Clippert temporarily hired fourteen of Coup's men to handle the increasingly expensive task of looking after the animals. The owner of the circus grounds, Luther Beecher (aka "Uncle Luther") first demanded $75 per day to continue using the land, which the Sheriff refused to pay (N 8/26/1882). This was later negotiated down to $25 a day (F 8/31/1882, 1). The water commissioner charged the camp $4 per day for water usage--negotiated down from $10. Simply feeding the animals was a monumental task, as the Free Press reported:
The hippopotamus and other animals with the Coup circus now stored on Michigan avenue, dispose of half a ton of hay, five or six bushels of oats, seventy-five pounds of fresh meats, eight or ten cabbages, a peck of turnips and half a bushel of apples per day. The cabbages, turnips and apples are made into a hash for the hippopotamus. (F 9/6/1882, 1)
The expenses were not paid for by "the citizens of the City of Detroit [taking] up a collection" as Austin claimed, but were simply covered by the proceeds of the sheriff's auction (F 9/6/1882, 1). And neither did William C. Coup "slip out of town in the middle of the night". Coup did have to travel to New York on September 4th, but he returned eight days later. The Free Press noted that "Mr. Coup has only increased the number of friends he has here by the manly, dignified manner in which he has faced his disaster in Detroit, and there is not one who will not rejoice to see him again on his feet." (F 8/27/1882, 13)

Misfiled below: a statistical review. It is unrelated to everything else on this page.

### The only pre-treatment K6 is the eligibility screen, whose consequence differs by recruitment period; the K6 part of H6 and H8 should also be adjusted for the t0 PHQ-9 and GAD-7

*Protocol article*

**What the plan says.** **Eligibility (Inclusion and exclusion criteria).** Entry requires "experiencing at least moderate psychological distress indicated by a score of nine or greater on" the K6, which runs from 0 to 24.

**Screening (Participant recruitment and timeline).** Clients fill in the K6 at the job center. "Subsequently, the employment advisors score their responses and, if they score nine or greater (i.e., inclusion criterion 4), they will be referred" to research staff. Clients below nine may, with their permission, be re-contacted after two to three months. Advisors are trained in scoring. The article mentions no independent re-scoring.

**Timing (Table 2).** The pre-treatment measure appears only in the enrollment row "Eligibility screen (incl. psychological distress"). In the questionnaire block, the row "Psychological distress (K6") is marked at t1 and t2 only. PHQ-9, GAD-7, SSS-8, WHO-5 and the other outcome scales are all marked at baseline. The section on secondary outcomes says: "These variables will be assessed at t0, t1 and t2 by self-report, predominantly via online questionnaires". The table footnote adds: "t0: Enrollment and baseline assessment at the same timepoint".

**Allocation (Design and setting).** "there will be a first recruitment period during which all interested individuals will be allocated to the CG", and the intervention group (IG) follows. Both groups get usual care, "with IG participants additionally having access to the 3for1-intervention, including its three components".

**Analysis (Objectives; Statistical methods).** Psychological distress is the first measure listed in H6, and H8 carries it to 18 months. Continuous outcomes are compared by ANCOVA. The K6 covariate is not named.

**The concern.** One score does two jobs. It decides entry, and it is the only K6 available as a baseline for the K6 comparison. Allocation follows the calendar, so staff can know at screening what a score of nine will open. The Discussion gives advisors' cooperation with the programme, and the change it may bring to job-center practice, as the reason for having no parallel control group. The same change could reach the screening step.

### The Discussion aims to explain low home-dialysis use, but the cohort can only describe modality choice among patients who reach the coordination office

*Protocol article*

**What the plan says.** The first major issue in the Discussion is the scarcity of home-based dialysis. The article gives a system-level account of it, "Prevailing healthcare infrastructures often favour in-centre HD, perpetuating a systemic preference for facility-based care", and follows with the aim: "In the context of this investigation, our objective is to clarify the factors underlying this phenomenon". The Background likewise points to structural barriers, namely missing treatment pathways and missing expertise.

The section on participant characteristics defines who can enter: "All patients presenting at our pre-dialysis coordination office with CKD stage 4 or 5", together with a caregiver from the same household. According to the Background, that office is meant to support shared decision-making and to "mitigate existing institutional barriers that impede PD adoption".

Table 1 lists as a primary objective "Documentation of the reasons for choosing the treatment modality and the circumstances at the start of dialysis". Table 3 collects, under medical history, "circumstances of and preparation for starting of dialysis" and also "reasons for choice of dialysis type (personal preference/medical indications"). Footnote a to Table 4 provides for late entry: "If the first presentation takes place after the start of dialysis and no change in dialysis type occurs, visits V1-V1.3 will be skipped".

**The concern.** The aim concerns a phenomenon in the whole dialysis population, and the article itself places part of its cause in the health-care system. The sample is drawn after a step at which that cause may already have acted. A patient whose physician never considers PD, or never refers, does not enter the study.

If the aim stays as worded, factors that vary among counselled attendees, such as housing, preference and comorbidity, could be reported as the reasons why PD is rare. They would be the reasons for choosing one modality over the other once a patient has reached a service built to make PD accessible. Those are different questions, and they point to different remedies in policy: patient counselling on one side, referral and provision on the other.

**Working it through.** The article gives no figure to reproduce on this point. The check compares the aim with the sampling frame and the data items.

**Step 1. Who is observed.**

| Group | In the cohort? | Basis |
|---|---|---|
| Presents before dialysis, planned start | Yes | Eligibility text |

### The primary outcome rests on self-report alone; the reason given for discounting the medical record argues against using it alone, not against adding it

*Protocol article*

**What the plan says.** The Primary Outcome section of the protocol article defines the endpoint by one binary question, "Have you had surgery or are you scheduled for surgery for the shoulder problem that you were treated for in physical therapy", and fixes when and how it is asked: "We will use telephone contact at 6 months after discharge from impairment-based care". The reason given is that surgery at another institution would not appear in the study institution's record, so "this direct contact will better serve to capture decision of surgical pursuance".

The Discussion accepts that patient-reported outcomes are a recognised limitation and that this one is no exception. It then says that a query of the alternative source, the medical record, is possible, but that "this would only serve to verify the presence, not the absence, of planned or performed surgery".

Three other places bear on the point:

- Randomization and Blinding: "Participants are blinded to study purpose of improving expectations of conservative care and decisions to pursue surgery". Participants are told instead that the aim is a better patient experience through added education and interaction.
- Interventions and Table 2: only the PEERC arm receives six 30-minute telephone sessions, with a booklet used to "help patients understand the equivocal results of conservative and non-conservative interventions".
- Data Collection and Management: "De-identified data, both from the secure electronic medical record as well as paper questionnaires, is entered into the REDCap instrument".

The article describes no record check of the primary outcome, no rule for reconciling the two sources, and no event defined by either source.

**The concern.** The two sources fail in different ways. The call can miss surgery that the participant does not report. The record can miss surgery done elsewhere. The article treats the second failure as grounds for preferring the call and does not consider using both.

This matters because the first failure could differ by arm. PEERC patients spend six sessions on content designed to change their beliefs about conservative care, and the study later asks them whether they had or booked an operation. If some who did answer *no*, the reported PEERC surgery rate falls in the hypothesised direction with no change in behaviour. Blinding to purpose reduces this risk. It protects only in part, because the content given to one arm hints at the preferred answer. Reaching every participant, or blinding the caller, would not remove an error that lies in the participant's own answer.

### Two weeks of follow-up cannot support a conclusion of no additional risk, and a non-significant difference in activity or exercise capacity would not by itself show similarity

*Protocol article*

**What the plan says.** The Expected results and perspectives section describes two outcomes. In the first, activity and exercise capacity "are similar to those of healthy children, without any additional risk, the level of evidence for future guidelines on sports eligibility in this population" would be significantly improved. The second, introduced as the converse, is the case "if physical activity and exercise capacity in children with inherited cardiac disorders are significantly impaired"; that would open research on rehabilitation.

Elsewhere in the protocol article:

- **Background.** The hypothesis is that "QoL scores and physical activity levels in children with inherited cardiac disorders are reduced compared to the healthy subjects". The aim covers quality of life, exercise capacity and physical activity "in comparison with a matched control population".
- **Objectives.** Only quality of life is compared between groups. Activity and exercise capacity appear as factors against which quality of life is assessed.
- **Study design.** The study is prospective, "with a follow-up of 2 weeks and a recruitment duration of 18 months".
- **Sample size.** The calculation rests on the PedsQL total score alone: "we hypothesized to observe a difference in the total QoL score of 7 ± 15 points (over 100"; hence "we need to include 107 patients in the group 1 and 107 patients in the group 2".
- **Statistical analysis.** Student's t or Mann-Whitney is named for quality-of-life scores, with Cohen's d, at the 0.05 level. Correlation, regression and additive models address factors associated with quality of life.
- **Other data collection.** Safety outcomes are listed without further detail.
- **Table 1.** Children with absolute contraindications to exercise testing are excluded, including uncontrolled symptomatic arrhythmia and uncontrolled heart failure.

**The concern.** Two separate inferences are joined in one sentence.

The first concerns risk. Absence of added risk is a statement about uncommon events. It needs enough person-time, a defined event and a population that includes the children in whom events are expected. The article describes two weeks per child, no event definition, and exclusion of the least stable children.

William Cameron Coup (1837-1895)
Image courtesy of CircusHistory.org
(Source)



The Auction


The first day of the auction was Saturday, September 16, 1882 at the Corktown circus grounds. News of the auction attracted representatives of circuses and zoos from as far away as Canada and Mexico. In addition to a menagerie of animals, the items for sale included the circus' canvas tents, animal cages, a steam organ, various wagons and buggies, audience seating, a catapult, blacksmith tools, band uniforms, seven railroad cars, and many items for horses, including saddles, harnesses, and bridles. Also to be sold was a "balloon", which might have been Charles F. Ritchel's "Flying Machine" seen in previous advertisements for Coup's show.